SCOTUS: Freedom of Religion Trumps Public Health in a Pandemic

In a late-night 5-4 ruling on the eve of Thanksgiving, the U.S. Supreme Court ruled that a governor's executive order to stem the spread of a contagious virus can not impede the right of people to gather in a church.

4 minute read

November 29, 2020, 5:00 AM PST

By Irvin Dawid

Supreme Court Statue

Mark Fischer / flickr

"The Supreme Court late Wednesday night granted requests from the Roman Catholic Diocese of Brooklyn and two Orthodox Jewish synagogues to block enforcement of a New York executive order restricting attendance at houses of worship," reports Amy Howe for SCOTUSblog on Nov. 26.

The ruling, which applies only to New York, essentially reverses a 5-4 decision on May 29 of a similar California coronavirus restriction and highlights the significance of the newest justice, Amy Coney Barrett, who replaced Justice Ruth Bader Ginsburg who died in September.

Both the diocese and the synagogues claimed that the executive order violated the right to the free exercise of religion guaranteed by the First Amendment, particularly when secular businesses in the area are allowed to remain open.

Five conservative justices – Clarence Thomas, Samuel Alito, Neil Gorsuch, Brett Kavanaugh and Barrett – sided with the religious groups and blocked the attendance limits. Chief Justice John Roberts, along with Justices Stephen Breyer, Sonia Sotomayor and Elena Kagan, dissented.

All opinions, including the majority, which was unsigned, and dissenting ones from individual justices, can be found in the 33-page decision entitled, Roman Catholic Diocese of Brooklyn v. Cuomo [pdf] that also applies to the synagogues’ case [pdf].

"Members of this court are not public health experts, and we should respect the judgment of those with special expertise and responsibility in this area. But even in a pandemic, the constitution cannot be put away and forgotten. The restrictions at issue here, by effectively barring many from attending religious services, strike at the very heart of the first amendment’s guarantee of religious liberty,” the opinion said.

"In a fiery dissent, Justice Sonia Sotomayor said the court’s decision to block COVID-19 restrictions on religious gatherings 'will only exacerbate the nation’s suffering,'” reports Sarah Ruiz-Grossman for HuffPost. 

“Justices of this Court play a deadly game in second guessing the expert judgment of health officials about the environments in which a contagious virus, now infecting a million Americans each week, spreads most easily,” Sotomayor wrote in her dissent.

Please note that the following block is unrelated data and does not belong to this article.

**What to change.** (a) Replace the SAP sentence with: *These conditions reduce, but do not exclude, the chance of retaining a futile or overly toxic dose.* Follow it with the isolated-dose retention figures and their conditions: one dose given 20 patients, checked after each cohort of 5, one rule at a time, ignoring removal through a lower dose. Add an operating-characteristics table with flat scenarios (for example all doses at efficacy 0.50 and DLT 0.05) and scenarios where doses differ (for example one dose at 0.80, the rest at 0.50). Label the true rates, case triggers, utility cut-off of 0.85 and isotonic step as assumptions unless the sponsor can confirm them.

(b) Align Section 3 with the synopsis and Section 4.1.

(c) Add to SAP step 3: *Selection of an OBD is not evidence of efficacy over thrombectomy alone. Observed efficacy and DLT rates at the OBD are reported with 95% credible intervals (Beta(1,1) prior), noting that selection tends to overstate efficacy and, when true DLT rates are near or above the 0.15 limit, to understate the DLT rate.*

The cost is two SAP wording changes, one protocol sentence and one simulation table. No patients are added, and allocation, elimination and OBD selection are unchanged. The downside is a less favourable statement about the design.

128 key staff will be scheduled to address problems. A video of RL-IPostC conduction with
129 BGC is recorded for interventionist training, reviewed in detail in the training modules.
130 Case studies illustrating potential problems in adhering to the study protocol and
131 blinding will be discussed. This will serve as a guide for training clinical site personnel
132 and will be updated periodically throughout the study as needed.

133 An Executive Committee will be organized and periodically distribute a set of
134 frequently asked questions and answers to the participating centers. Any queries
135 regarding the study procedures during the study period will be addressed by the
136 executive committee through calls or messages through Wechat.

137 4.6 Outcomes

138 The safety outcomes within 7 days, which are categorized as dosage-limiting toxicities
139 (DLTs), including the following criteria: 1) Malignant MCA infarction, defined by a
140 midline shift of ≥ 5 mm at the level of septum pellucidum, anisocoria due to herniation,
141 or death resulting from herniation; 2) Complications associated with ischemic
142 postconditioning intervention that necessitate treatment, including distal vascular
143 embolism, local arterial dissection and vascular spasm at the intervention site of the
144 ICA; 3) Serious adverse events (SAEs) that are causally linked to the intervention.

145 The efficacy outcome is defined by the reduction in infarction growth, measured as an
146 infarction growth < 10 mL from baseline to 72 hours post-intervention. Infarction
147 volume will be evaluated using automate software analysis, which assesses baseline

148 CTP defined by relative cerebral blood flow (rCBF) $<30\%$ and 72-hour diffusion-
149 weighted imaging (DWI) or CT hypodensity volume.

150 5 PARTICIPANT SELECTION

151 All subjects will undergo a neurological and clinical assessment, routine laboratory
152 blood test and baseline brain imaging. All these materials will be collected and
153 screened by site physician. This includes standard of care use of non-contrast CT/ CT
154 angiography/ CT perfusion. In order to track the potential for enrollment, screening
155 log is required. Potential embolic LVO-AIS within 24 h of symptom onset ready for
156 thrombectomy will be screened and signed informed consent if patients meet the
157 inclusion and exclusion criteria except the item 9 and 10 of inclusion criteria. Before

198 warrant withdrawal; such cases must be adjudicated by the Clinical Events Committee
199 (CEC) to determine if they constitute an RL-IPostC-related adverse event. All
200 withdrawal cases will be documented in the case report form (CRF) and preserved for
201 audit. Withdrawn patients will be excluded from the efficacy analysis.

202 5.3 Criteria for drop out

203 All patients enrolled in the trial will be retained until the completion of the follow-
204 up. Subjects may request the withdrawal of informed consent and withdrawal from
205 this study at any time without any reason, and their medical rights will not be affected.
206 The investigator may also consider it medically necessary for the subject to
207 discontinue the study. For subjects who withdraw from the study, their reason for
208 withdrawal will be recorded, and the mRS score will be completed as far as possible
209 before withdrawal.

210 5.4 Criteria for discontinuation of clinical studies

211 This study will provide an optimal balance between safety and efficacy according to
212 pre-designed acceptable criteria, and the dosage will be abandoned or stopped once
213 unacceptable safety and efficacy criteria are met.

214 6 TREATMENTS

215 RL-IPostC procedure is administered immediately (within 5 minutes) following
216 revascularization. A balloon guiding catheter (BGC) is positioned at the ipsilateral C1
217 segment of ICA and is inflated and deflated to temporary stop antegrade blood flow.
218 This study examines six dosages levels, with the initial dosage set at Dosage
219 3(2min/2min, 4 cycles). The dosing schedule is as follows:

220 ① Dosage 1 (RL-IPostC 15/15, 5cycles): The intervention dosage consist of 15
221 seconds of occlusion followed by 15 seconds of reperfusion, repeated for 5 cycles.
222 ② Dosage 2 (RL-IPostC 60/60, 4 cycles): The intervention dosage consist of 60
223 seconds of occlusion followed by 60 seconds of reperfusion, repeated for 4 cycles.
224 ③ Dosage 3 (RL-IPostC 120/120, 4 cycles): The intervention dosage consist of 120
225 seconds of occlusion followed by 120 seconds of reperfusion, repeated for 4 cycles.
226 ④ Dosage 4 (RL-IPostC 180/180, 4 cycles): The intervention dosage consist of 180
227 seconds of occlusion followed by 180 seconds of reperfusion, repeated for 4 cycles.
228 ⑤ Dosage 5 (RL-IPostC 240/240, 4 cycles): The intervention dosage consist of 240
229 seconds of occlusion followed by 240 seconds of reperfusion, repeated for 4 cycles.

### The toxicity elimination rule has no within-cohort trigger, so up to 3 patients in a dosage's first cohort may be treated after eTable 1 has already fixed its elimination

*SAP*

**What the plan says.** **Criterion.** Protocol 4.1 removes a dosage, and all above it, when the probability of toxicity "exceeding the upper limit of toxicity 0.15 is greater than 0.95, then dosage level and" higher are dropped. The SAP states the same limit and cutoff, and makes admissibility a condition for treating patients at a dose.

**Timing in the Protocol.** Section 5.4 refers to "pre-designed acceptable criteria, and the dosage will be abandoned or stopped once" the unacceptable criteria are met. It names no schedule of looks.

"The American Civil Liberties Union [ACLU] condemned the decision and warned it could 'undermine New York's efforts to curb the pandemic,'" reports David Aaro for Fox News.

“New York’s temporary restrictions on indoor gatherings do not discriminate against houses of worship, and, in fact, treat them better than comparable non-religious gatherings," said Donna Lieberman, executive director of the New York Civil Liberties Union. "The Supreme Court's decision will unfortunately undermine New York’s efforts to curb the pandemic.”

The Roman Catholic Diocese of Brooklyn cheered the decision, reports Lia Eustachewich for the New York Post.

In his statement Thursday, [Nicholas DiMarzio, the Bishop of Brooklyn] blasted the safety precautions as “an overreach that did not take into account the size of our churches or the safety protocols that have kept parishioners safe.”

Church gatherings have been linked to super-spreading events. In an undated survey by CivicMeter of 27 epidemiologists, "indoor theaters/churches" were listed just behind jails/prisons, bars, and nursing homes as places of highest risk from coronavirus infection.

Marcia Coyle reported on the PBS NewsHour that the Supreme Court has two applications by religious institutions for injunctions of coronavirus restrictions, including one from California which set a national record for the most daily coronavirus infections, 18,350, on Wednesday (the cases were recorded on Nov. 24 according to the California Department of Public Health).

Emergency medicine physician, Dr. Dara Kass, speaking from a public health perspective, worried that the decision removed the ability of mayors and governors "to make decisions that impact their community as little as possible while protecting their citizens from the virus."

The last word goes to Dr. Celine Gounder of the NYU Grossman School of Medicine and who serves on the Biden-Harris Transition team's COVID-19 Advisory Board.

"I do think we have seen that churches, synagogues, and other places of worship, have been sites of transmission," she told CBS News on Friday. 

There are ways to practice your religion safely. Some houses of worship have moved their services online; others have done so outside.

I don't think it should have to be either your religion and your religious freedom vs. public health. There are ways we can do both.

For additional reading, see Robert Barnes's piece in The Washington Post and coverage in NPR by Nina Totenberg and Jaclyn Diaz.

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